The notion of neurolinguistic manipulation is of course very topical in our digital age, and one of the riffs by a member of the organization regarding a project they have to feed people only news they have shown they like so that anything else seems biased is scarily close to what is actually happening.



Thursday, January 22, 2015

All the Great Prizes

I've enjoyed reading this long biography of John Hay by John Taliaferro. What intrigued me is that he began his career as private secretary to Lincoln throughout his presidency and ended it as secretary of state under Teddy Roosevelt -- what a span! When you encounter him in other biographies or histories, he pops up so often, you think there must be several people named John Hay, or father and son, or some such -- but it always the same person.

The time with Lincoln and his subsequent career as a journalist and writer who knew everyone from Mark Twain to Brett Harte were interesting. His various friendships, especially with Henry Adams (so close they built houses together on Lafayette Square that are now the Hay Adams Hotel), are also interesting. I'm abandoning the 600-page book more than halfway through, however, for a couple of reasons.

One is that as admirable as Hay was in many ways he is not a particularly sympathetic individual. He was something of a dandy, and, having married into an industrial fortune, something of a playboy. He put off entreaties of his father-in-law (the source of his fortune) to return home because of the latter's growing depression over a fatal accident on one of his railroads, so that Hay could gallivant around in Europe visiting all his wonderful friends. While he dallied, his father-in-law committed suicide. The author then relates in excruciating detail Hay's infatuations with a couple of the belles of Washington and his letters that would make an adolescent blush. Taliaferro would have us believe that these relationships, if not exactly Platonic, were not consummated, which is a stretch even for that period.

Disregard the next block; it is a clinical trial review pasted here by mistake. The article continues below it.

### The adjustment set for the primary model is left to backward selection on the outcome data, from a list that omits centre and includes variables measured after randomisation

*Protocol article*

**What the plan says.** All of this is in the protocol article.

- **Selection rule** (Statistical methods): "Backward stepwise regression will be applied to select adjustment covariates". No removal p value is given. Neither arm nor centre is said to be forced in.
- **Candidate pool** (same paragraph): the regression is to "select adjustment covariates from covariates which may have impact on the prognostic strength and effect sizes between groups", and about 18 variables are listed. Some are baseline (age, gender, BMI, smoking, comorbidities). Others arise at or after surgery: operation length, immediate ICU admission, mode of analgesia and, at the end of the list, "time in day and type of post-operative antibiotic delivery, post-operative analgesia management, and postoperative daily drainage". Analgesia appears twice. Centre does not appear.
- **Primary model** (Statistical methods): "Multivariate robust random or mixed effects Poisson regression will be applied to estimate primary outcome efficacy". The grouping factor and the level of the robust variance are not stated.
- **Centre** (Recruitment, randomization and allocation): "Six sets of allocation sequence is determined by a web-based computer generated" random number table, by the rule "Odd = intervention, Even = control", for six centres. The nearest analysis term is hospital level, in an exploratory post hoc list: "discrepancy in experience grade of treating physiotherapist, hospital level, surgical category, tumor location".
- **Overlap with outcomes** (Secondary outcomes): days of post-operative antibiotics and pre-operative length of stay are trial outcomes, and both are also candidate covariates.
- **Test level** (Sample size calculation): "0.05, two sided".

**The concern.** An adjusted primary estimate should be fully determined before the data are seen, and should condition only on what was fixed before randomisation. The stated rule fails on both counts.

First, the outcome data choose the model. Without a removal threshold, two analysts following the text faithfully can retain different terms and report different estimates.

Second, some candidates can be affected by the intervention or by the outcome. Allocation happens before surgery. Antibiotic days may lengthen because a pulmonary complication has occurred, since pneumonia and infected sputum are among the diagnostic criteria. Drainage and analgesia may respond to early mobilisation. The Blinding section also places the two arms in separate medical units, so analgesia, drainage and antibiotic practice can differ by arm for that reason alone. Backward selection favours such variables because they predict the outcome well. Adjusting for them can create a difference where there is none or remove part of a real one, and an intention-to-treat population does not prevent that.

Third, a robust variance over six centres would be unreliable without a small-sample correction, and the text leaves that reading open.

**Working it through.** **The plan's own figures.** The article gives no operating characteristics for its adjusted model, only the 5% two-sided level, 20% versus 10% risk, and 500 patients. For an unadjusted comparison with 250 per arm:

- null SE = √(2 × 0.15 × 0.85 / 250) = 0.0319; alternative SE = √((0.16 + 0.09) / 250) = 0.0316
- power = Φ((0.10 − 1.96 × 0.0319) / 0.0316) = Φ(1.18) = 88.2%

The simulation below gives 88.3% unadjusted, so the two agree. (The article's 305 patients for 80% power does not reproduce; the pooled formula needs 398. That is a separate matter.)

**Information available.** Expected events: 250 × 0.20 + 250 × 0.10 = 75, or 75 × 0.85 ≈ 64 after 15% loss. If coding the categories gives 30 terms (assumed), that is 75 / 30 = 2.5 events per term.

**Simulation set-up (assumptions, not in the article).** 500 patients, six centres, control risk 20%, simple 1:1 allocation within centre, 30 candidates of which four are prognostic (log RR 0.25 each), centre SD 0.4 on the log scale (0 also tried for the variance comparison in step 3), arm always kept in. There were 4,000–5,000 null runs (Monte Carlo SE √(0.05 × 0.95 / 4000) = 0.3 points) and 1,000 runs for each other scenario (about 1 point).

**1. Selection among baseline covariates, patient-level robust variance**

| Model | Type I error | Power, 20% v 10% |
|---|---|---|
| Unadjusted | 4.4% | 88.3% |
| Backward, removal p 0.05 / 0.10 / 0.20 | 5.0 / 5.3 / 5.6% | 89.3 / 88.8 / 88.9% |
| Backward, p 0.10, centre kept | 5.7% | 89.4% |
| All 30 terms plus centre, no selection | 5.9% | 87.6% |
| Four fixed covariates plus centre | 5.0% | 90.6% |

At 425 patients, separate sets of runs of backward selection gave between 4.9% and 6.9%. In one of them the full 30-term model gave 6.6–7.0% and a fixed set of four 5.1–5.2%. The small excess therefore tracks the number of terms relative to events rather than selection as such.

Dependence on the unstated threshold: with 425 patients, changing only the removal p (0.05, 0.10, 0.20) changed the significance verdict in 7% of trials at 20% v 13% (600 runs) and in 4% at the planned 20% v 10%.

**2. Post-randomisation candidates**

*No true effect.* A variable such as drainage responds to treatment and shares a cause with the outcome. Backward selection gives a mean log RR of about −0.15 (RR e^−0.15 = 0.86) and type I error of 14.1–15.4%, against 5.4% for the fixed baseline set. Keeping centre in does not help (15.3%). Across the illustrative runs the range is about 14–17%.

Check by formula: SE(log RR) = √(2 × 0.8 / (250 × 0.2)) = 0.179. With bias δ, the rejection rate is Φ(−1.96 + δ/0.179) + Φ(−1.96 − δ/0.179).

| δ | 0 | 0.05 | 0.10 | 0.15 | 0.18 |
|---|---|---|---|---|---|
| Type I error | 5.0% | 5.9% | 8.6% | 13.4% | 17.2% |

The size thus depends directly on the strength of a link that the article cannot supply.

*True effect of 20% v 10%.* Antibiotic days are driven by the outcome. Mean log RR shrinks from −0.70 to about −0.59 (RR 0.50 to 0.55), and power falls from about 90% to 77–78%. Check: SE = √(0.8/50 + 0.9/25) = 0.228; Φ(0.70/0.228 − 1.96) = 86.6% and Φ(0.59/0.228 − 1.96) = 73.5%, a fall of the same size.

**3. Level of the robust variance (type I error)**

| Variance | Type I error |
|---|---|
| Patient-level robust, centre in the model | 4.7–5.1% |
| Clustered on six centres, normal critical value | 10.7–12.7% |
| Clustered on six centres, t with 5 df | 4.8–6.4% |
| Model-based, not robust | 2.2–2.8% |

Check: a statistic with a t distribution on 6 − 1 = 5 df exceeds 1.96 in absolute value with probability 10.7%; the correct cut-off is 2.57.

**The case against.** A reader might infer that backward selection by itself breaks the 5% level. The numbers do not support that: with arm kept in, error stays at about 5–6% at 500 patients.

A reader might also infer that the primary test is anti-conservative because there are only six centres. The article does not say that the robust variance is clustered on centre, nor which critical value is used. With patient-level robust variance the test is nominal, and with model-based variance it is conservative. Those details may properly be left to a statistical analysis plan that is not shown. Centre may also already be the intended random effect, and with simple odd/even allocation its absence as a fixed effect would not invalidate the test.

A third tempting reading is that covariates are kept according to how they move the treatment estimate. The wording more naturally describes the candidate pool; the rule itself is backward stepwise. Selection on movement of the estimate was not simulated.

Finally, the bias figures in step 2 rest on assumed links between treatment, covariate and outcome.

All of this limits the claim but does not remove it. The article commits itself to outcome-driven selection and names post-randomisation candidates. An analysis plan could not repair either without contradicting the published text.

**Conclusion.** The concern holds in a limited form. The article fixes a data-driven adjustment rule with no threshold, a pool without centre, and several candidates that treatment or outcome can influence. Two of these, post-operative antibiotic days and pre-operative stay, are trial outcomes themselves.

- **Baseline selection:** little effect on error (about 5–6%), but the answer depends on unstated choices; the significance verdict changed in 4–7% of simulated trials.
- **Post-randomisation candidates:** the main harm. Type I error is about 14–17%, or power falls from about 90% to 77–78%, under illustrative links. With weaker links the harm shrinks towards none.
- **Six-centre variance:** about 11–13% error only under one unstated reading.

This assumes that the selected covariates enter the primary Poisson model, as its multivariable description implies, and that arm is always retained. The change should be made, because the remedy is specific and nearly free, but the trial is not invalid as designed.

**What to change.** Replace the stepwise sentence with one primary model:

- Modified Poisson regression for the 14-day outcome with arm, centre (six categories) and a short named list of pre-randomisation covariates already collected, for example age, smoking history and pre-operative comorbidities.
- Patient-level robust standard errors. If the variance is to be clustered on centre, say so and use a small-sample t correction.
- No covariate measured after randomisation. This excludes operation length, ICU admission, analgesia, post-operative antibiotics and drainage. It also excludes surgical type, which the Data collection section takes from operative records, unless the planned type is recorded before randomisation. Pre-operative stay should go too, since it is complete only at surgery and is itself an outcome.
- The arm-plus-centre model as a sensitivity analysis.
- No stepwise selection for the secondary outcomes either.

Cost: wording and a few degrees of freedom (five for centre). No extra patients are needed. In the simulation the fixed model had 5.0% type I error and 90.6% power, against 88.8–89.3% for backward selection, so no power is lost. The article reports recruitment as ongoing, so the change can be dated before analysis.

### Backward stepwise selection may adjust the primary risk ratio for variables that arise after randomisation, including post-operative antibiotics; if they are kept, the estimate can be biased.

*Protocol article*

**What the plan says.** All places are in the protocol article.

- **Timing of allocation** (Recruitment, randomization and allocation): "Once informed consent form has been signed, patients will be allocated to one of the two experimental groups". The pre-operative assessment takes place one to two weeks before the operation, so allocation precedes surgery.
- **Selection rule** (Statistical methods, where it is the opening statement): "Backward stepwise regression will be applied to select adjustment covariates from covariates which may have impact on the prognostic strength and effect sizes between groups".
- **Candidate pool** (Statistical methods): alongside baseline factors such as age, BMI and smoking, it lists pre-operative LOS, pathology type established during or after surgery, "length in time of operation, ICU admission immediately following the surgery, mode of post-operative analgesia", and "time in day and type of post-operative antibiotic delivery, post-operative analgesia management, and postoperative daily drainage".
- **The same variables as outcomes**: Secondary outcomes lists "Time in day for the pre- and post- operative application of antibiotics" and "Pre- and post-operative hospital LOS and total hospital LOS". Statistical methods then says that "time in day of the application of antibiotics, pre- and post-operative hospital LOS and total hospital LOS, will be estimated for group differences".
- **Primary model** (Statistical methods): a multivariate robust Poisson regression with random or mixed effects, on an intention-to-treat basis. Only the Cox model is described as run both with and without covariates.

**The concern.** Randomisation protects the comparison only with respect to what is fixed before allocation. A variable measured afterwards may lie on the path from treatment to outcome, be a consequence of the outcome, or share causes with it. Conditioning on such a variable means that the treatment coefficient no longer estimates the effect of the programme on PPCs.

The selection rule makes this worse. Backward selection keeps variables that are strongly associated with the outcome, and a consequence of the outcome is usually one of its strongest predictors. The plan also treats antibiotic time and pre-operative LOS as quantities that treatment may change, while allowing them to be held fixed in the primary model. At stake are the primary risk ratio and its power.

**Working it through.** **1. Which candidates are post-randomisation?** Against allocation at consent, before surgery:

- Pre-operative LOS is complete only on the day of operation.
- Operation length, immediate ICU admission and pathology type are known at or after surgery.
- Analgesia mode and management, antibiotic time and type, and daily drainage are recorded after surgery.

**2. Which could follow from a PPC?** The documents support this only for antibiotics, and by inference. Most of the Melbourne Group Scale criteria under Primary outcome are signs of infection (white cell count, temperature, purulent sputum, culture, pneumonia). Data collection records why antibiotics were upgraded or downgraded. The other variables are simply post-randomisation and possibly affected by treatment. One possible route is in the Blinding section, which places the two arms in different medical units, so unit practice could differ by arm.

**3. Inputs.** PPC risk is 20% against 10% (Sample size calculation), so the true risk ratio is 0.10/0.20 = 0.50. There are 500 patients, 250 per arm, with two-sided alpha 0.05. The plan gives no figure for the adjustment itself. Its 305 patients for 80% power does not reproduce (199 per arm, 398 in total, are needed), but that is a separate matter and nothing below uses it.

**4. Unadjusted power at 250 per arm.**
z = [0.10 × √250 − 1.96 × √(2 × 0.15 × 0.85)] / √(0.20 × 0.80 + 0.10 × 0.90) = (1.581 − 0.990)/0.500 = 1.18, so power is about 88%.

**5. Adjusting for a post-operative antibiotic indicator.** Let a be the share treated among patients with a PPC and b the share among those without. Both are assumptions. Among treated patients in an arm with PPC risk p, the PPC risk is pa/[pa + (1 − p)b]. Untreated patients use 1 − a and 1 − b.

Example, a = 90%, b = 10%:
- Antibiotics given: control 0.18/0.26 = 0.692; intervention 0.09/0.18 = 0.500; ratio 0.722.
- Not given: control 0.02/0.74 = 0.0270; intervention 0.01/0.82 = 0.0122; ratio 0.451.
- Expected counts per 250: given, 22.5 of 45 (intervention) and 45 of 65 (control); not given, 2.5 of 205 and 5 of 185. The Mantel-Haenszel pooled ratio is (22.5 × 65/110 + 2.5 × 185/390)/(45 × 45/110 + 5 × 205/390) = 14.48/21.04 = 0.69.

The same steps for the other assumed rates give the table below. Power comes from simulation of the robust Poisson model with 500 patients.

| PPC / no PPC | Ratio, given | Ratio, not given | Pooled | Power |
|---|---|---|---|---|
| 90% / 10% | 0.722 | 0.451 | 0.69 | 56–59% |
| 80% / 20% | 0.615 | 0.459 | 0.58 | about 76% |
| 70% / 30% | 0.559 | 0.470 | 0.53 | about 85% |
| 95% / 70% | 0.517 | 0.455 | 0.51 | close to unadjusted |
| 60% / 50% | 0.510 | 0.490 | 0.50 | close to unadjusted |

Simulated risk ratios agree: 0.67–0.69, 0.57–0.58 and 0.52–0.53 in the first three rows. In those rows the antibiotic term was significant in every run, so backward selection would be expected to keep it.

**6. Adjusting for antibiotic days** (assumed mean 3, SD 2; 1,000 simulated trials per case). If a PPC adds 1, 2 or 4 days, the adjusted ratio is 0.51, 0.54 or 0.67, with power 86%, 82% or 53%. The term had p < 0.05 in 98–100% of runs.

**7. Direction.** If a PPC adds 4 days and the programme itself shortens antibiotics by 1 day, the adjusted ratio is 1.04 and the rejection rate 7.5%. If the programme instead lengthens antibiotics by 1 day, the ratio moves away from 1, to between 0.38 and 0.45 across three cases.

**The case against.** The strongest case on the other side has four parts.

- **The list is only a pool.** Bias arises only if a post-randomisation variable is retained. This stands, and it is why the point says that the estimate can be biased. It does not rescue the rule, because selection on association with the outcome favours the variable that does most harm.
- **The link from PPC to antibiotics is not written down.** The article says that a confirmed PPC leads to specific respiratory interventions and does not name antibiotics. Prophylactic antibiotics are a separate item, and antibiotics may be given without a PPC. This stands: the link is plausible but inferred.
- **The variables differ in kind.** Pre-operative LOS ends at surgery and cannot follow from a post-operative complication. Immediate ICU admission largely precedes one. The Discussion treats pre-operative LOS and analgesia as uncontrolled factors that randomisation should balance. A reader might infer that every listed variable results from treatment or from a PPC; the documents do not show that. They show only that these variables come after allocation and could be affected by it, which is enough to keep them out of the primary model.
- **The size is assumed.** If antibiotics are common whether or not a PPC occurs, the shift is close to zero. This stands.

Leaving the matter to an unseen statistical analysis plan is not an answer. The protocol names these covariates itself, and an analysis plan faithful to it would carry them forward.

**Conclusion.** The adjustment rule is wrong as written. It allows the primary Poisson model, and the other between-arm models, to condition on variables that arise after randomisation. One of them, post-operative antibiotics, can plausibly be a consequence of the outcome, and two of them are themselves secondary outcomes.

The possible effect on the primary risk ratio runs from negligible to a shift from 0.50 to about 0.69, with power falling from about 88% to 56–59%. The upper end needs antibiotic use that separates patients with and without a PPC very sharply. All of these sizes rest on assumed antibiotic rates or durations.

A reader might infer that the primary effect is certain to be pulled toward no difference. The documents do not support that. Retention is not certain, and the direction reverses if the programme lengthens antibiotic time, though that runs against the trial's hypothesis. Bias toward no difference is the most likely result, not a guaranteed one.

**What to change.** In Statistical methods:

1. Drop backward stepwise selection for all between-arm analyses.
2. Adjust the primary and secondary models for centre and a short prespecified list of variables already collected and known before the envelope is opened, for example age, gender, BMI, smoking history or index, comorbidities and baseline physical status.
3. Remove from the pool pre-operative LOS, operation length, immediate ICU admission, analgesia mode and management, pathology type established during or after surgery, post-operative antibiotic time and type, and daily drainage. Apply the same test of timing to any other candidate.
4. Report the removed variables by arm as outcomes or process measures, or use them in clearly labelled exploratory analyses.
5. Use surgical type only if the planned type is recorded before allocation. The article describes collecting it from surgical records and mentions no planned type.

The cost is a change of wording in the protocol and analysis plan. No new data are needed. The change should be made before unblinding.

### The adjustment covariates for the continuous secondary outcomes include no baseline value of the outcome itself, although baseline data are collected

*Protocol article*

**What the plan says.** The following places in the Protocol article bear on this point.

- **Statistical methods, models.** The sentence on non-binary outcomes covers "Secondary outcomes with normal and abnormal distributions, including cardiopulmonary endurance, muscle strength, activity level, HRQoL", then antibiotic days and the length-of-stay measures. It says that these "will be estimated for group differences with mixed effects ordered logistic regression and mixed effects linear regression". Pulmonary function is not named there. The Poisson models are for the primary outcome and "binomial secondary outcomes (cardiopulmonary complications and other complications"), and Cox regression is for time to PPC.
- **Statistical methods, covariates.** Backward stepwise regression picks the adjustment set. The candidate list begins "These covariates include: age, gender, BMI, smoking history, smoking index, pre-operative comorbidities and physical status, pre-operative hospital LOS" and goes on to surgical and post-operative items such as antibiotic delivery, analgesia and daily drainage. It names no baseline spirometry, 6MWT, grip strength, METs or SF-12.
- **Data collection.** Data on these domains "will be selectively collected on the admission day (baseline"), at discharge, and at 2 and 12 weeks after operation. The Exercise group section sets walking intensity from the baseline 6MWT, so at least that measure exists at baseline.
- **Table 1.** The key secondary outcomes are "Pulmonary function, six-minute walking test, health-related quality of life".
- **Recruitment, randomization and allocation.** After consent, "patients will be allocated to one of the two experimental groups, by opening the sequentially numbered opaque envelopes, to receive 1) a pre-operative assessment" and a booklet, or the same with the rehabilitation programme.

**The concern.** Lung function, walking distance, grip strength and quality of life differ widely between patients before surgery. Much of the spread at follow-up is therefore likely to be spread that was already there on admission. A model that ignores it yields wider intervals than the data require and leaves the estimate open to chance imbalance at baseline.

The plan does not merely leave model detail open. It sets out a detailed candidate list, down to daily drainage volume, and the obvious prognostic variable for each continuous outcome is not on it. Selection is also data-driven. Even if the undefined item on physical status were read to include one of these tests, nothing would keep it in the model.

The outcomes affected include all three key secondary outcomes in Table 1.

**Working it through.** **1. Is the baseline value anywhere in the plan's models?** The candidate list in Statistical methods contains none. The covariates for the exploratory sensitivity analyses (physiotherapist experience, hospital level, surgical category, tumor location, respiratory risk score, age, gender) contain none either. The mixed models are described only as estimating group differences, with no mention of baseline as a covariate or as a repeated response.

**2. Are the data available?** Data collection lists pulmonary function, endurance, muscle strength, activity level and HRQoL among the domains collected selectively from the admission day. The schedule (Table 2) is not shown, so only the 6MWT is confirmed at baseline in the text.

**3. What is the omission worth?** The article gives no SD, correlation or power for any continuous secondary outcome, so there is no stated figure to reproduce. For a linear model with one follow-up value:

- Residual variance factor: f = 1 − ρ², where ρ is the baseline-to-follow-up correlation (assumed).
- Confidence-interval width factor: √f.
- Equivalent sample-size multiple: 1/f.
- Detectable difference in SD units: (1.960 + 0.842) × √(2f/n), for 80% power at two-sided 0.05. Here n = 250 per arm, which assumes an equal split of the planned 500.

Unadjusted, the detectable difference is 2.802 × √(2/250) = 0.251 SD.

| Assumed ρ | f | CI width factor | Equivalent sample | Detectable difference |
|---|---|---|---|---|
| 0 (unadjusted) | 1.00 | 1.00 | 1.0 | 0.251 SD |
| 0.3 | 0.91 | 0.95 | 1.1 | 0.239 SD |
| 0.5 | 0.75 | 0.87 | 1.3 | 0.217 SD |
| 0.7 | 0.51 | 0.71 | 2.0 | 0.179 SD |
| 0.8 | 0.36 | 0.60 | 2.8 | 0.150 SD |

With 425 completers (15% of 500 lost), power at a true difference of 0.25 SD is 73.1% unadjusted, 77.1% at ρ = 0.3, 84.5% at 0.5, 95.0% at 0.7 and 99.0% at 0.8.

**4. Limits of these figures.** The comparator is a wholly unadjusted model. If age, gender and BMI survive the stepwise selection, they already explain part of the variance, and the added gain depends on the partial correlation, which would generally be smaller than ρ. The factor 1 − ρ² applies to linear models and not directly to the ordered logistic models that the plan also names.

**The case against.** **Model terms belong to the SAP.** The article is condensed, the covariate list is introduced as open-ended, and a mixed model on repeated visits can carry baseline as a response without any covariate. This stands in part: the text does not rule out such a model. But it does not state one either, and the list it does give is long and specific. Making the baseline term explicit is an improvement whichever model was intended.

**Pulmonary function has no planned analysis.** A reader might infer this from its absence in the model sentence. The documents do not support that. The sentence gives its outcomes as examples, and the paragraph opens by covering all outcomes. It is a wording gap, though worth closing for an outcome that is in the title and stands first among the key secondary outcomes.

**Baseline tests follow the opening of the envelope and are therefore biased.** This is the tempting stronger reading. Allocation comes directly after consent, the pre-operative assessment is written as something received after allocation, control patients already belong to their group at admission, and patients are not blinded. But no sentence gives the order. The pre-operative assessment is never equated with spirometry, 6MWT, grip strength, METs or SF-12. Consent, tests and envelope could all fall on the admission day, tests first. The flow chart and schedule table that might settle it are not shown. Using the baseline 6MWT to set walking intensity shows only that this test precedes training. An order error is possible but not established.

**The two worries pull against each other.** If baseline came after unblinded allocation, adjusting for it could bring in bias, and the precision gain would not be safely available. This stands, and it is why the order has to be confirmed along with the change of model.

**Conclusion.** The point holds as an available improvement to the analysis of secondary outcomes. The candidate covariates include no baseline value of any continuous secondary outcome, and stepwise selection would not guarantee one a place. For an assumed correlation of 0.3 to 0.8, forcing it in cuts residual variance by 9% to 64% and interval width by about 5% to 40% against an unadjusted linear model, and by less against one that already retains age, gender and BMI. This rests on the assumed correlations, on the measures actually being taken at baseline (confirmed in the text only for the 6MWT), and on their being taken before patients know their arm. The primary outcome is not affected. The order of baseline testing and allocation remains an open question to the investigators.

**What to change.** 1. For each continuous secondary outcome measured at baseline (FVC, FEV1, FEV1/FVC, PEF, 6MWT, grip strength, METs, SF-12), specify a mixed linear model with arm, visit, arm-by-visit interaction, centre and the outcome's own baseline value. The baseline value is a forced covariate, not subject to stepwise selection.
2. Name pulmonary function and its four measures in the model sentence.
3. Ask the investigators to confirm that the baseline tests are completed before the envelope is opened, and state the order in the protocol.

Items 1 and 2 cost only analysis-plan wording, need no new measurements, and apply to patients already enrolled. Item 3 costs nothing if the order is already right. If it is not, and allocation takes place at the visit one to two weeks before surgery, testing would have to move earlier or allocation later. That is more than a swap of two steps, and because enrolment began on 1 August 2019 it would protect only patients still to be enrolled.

But that brings us to the second reason. Taliaferro has taken Hay mostly through the interim period between Lincoln and Roosevelt without giving much sense really of what was going on in the Gilded Age. The biography seems driven by research in Hay's correspondence and makes little effort to put his activity -- or for much of the time, his inactivity -- in the context of the times. We get glimpses and glances of social ferment as labor forces rise up against the oppression of the plutocracy, but nothing more. Hay, of course, a Republican and plutocrat, has little use for any of that while he writes his gushing letters to his current infatuation, but a true appreciation of his role in history would make such context desirable.

The long and short of it is that Hay has justifiably been forgotten, except for those elusive appearances in the lives of others. Interesting and prominent in his time, he was not a great man. He was in fact a snob and a social climber who lived by his wits and charm, with enough of each to be a zelig in American history. I have too little time to read biographies to spend it on a second-rate figure. So now I'm tackling The Last Lion, William Manchester's epic biography of Winston Churchill.